Greed Feedback Loops: Web Indexing, SEO, and Content

December 5, 2010

Wow, I thought the teeth gnashing  over “objective search results” was a dead issue. Objectivity is not part of the “free” Web search method. Uninformed people accept results as factual, relevant, and worth an invitation to have lunch with Plato. Wrong. Objective search results are a bit of myth and have been for decades.

Some education, gentle reader. A commercial database exercises editorial control. If you ran a query for ESOP on the Dialog system for File 15, you got a list of results in which the controlled term was applied or, if you were a savvy searcher, in documents in which the string ESOP appeared in a field or an abstract/full text field. The only objectivity involved was that Dialog matched on a string. No string. No match.

Online information is rife with subjectivity.

In the commercial database world, the subjectivity comes into play when the database producer selected an article to summarize, the controlled terms to apply, how the searcher framed his or her query, and what file to use in the first place. In ABI/INFORM the content set guaranteed that you would get only articles from magazine and journals we thought were important. The terms were the domain of the editors. The searcher controlled the query. Dialog was passive.

Flash forward to free Web search.

Search is expensive and the money to pay for content processing and the other bits and pieces of the so called “free system.” The most used Web search services get money mostly from advertising; that is third party payers. The reason advertisers pay money is to get access to Web search users. The present Web search system is largely built to maximize the money that flows to the search service provider. Nothing about the process is objective in my opinion. Unlike Dialog, free Web search meddles with the search results anywhere it can in order to derive benefit for itself. A  happy user is not the goal of the system. A happy advertiser is the main focus in my opinion.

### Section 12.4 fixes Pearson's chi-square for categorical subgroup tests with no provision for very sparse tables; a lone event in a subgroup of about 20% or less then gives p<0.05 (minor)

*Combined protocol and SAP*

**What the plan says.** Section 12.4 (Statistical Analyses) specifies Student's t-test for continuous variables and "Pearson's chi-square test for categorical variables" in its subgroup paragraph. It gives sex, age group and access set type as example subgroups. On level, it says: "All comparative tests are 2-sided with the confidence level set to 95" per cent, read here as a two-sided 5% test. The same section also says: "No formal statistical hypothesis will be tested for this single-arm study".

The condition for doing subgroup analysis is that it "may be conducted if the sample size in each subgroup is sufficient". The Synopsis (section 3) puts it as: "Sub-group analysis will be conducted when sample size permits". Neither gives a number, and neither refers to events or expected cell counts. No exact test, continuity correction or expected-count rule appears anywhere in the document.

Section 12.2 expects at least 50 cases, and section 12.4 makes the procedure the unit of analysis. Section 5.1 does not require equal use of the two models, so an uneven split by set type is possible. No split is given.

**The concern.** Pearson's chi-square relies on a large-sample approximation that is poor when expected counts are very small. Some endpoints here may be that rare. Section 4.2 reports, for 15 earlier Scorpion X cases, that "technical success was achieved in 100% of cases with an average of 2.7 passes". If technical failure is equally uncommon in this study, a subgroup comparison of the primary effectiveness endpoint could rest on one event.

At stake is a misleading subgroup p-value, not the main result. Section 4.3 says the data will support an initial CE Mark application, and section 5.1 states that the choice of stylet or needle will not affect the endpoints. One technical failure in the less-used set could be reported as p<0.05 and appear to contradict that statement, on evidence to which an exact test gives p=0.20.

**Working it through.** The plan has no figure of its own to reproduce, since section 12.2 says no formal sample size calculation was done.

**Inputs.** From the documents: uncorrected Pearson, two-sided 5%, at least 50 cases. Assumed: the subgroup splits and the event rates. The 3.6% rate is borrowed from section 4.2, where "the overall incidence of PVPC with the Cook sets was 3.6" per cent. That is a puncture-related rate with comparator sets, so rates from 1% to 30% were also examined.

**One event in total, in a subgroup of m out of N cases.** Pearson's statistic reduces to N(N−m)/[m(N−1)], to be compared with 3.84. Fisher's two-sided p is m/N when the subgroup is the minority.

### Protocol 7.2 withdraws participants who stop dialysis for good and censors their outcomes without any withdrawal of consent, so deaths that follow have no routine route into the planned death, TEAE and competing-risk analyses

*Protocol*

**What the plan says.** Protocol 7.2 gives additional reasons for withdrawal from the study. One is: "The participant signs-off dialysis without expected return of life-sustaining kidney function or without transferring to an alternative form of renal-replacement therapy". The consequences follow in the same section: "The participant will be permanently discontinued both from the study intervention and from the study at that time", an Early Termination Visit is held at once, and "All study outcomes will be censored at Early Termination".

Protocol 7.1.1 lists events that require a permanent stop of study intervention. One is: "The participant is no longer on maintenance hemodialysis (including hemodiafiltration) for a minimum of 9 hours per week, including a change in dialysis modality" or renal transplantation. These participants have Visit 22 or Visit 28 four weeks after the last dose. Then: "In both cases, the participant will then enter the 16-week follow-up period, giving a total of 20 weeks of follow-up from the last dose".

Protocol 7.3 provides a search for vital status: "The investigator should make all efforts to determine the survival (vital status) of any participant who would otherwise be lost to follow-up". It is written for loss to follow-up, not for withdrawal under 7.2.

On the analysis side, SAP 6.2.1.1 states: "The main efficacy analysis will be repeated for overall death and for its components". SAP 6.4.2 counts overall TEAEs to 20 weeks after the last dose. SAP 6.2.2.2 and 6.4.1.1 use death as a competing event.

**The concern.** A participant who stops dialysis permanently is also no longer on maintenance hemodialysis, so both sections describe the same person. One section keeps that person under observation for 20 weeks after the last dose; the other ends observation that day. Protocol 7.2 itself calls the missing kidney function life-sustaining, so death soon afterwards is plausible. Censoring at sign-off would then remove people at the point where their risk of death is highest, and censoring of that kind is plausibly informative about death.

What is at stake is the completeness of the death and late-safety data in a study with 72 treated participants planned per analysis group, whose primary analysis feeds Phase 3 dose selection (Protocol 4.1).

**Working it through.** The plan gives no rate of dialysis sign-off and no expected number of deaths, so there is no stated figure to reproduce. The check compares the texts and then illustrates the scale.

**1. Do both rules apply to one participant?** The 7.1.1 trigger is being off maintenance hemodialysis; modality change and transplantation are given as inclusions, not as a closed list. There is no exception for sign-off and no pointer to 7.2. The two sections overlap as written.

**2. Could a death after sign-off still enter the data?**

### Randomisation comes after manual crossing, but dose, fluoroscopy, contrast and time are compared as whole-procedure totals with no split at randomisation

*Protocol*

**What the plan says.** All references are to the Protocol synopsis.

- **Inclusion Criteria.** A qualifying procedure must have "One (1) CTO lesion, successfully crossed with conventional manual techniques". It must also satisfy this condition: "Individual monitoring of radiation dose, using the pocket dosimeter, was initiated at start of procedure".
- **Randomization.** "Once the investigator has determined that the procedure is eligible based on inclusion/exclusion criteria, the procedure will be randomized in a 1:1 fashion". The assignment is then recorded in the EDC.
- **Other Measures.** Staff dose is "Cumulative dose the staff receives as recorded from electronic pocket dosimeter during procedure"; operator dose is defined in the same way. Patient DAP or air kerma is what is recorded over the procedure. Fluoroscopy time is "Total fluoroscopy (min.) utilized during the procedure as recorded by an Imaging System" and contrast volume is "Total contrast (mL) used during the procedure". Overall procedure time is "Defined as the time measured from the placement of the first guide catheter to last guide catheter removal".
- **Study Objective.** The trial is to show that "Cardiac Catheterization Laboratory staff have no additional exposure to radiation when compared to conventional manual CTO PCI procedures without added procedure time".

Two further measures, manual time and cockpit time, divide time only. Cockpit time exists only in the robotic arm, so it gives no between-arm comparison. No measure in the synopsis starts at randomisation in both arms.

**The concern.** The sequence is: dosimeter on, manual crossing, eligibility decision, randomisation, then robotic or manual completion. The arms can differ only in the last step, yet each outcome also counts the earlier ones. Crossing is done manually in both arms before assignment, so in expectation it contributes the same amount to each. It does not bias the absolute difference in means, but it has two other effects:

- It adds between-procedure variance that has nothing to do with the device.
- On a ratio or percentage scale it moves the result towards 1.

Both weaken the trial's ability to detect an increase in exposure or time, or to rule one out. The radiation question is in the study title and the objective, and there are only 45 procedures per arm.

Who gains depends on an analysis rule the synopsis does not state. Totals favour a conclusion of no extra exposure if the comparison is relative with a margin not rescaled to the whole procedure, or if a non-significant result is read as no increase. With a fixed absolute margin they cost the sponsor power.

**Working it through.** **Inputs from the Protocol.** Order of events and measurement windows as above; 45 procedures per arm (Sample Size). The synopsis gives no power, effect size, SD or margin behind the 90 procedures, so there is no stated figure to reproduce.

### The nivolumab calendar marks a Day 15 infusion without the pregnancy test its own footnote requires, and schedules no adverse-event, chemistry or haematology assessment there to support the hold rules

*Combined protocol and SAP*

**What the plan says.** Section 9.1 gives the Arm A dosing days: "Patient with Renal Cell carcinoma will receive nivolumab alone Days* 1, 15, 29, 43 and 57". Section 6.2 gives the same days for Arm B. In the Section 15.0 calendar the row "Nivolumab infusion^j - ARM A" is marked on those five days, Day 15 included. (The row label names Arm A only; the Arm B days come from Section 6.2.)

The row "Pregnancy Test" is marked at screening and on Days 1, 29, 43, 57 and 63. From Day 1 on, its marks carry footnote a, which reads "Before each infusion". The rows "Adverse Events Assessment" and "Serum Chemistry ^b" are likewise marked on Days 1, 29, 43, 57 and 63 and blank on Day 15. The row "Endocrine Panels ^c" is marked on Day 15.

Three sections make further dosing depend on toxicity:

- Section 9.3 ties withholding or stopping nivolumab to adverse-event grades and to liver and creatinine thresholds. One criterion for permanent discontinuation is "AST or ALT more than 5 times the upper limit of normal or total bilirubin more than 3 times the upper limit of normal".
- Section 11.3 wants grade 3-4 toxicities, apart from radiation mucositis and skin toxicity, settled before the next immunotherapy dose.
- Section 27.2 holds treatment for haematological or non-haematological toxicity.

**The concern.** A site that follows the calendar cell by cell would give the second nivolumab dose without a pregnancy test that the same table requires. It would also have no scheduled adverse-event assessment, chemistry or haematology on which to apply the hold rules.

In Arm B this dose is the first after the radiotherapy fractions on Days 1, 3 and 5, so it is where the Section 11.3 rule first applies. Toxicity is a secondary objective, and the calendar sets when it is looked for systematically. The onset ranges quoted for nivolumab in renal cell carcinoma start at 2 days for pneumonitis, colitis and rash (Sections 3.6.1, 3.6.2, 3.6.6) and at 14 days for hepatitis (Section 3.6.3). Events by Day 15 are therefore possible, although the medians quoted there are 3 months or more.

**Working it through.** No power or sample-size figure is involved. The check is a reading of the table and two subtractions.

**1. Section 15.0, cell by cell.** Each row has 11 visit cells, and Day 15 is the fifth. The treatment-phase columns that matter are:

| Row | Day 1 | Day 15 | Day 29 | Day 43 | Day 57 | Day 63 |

In the good old days, there was overt meddling, but was the the user’s query and the database producer’s editorial policy. The timesharing company providing the service selected some databases for its service and excluded others. Users had no control over the timesharing vendor. Dialog and LexisNexis did what was necessary to maximize revenues and control the customer, the database producer, and the revenues.

But even in the good old days most online searchers di=d not worry much about the database producers’ editorial policies. Today almost no one thinks about the provenance of a content object. The Web search service wants clicks and advertisers. The advertiser wants clicks, leads, and sales. The content is not the main concern of the advertiser. Getting traffic is the main concern. And the Webmaster of an individual Web site wants traffic. The user wants information for free. The SEO industry sprang up to help anyone with money spoof the free Web indexes in order to get more traffic for a Web site which had little or no traffic in many cast. These are the ingredients of the feedback loop that has made free Web search the biased service it is. And the feedback loop that almost guarantees a lack of subjectivity.

Now read “When Businesses Attack Their Customers” or one of the dozens of other write ups by English majors, failed programmers, and search engine optimization experts. The notion of a Web search system fiddling the results seems to be a real light bulb moment. Give me a break. Consider these typical functions in Web indexing and posting today:

  • Lousy content created to get clicks from the clueless. There’s big money in crap content because of programs like Google AdWords. But those annoying pop up ads, those are just variations on the crap content scheme. Lousy content exists because search engines incentive the creators of this content. Users are unable to think critically about information, preferring to take whatever is dished up as gospel.
  • The Web indexes are not in the education business. Web indexes are in the traffic and advertising business, and these outfits will do what’s necessary to get traffic. If the National Railway Retirement Board adds an important document, that document may want a long time before a Web search engine indexes it. Put up a post about Mel Gibson’s court battle, and that document is front and center really fast. Certain content attacks clicks, and that content gets the limelight.